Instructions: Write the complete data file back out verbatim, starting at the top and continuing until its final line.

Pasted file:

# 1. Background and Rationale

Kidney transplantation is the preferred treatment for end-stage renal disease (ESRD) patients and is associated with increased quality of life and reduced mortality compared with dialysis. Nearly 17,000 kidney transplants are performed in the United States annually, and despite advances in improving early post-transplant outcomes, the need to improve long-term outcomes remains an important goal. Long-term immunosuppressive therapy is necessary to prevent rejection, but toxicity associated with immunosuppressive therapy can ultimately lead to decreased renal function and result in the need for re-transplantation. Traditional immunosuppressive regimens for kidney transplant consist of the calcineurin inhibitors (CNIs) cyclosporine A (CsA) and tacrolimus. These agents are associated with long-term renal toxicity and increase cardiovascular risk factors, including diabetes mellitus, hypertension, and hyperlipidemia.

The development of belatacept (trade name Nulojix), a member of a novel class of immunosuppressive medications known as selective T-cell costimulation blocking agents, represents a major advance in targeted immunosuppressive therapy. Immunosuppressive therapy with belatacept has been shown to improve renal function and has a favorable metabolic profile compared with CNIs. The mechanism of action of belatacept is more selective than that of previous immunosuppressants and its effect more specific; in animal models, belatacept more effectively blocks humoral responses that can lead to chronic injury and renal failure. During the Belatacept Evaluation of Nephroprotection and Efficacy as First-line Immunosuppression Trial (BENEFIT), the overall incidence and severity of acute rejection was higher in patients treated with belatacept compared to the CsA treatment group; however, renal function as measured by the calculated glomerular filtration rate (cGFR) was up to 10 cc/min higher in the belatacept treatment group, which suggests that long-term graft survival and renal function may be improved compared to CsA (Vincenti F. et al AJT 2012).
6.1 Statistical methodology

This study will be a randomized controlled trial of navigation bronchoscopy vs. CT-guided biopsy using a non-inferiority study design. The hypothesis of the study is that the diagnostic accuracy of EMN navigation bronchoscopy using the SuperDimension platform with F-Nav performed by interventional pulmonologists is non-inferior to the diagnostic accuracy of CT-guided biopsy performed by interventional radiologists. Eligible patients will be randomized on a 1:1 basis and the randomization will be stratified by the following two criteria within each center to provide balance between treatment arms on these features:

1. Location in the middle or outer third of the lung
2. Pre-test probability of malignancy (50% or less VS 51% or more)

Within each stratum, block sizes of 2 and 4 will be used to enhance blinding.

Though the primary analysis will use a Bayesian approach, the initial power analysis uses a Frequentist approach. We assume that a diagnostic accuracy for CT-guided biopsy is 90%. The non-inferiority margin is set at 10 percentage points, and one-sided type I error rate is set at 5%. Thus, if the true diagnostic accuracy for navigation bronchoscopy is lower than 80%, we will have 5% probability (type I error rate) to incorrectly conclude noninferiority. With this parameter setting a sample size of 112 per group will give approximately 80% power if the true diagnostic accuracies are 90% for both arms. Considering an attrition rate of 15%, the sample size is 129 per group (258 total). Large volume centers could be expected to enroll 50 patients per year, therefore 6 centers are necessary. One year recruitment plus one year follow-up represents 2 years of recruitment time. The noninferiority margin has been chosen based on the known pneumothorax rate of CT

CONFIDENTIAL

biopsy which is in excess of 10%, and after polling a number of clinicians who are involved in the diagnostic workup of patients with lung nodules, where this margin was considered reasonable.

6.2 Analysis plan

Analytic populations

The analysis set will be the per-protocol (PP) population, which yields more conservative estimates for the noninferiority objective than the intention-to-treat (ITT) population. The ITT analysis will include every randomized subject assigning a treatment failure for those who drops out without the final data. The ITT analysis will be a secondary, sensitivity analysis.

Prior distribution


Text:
# 1. Background and Rationale

Kidney transplantation is the preferred treatment for end-stage renal disease (ESRD) patients and is associated with increased quality of life and reduced mortality compared with dialysis. Nearly 17,000 kidney transplants are performed in the United States annually, and despite advances in improving early post-transplant outcomes, the need to improve long-term outcomes remains an important goal. Long-term immunosuppressive therapy is necessary to prevent rejection, but toxicity associated with immunosuppressive therapy can ultimately lead to decreased renal function and result in the need for re-transplantation. Traditional immunosuppressive regimens for kidney transplant consist of the calcineurin inhibitors (CNIs) cyclosporine A (CsA) and tacrolimus. These agents are associated with long-term renal toxicity and increase cardiovascular risk factors, including diabetes mellitus, hypertension, and hyperlipidemia.

The development of belatacept (trade name Nulojix), a member of a novel class of immunosuppressive medications known as selective T-cell costimulation blocking agents, represents a major advance in targeted immunosuppressive therapy. Immunosuppressive therapy with belatacept has been shown to improve renal function and has a favorable metabolic profile compared with CNIs. The mechanism of action of belatacept is more selective than that of previous immunosuppressants and its effect more specific; in animal models, belatacept more effectively blocks humoral responses that can lead to chronic injury and renal failure. During the Belatacept Evaluation of Nephroprotection and Efficacy as First-line Immunosuppression Trial (BENEFIT), the overall incidence and severity of acute rejection was higher in patients treated with belatacept compared to the CsA treatment group; however, renal function as measured by the calculated glomerular filtration rate (cGFR) was up to 10 cc/min higher in the belatacept treatment group, which suggests that long-term graft survival and renal function may be improved compared to CsA (Vincenti F. et al AJT 2012).
6.1 Statistical methodology

This study will be a randomized controlled trial of navigation bronchoscopy vs. CT-guided biopsy using a non-inferiority study design. The hypothesis of the study is that the diagnostic accuracy of EMN navigation bronchoscopy using the SuperDimension platform with F-Nav performed by interventional pulmonologists is non-inferior to the diagnostic accuracy of CT-guided biopsy performed by interventional radiologists. Eligible patients will be randomized on a 1:1 basis and the randomization will be stratified by the following two criteria within each center to provide balance between treatment arms on these features:

1. Location in the middle or outer third of the lung
2. Pre-test probability of malignancy (50% or less VS 51% or more)

Within each stratum, block sizes of 2 and 4 will be used to enhance blinding.

Though the primary analysis will use a Bayesian approach, the initial power analysis uses a Frequentist approach. We assume that a diagnostic accuracy for CT-guided biopsy is 90%. The non-inferiority margin is set at 10 percentage points, and one-sided type I error rate is set at 5%. Thus, if the true diagnostic accuracy for navigation bronchoscopy is lower than 80%, we will have 5% probability (type I error rate) to incorrectly conclude noninferiority. With this parameter setting a sample size of 112 per group will give approximately 80% power if the true diagnostic accuracies are 90% for both arms. Considering an attrition rate of 15%, the sample size is 129 per group (258 total). Large volume centers could be expected to enroll 50 patients per year, therefore 6 centers are necessary. One year recruitment plus one year follow-up represents 2 years of recruitment time. The noninferiority margin has been chosen based on the known pneumothorax rate of CT

CONFIDENTIAL

biopsy which is in excess of 10%, and after polling a number of clinicians who are involved in the diagnostic workup of patients with lung nodules, where this margin was considered reasonable.

6.2 Analysis plan

Analytic populations

The analysis set will be the per-protocol (PP) population, which yields more conservative estimates for the noninferiority objective than the intention-to-treat (ITT) population. The ITT analysis will include every randomized subject assigning a treatment failure for those who drops out without the final data. The ITT analysis will be a secondary, sensitivity analysis.

Prior distribution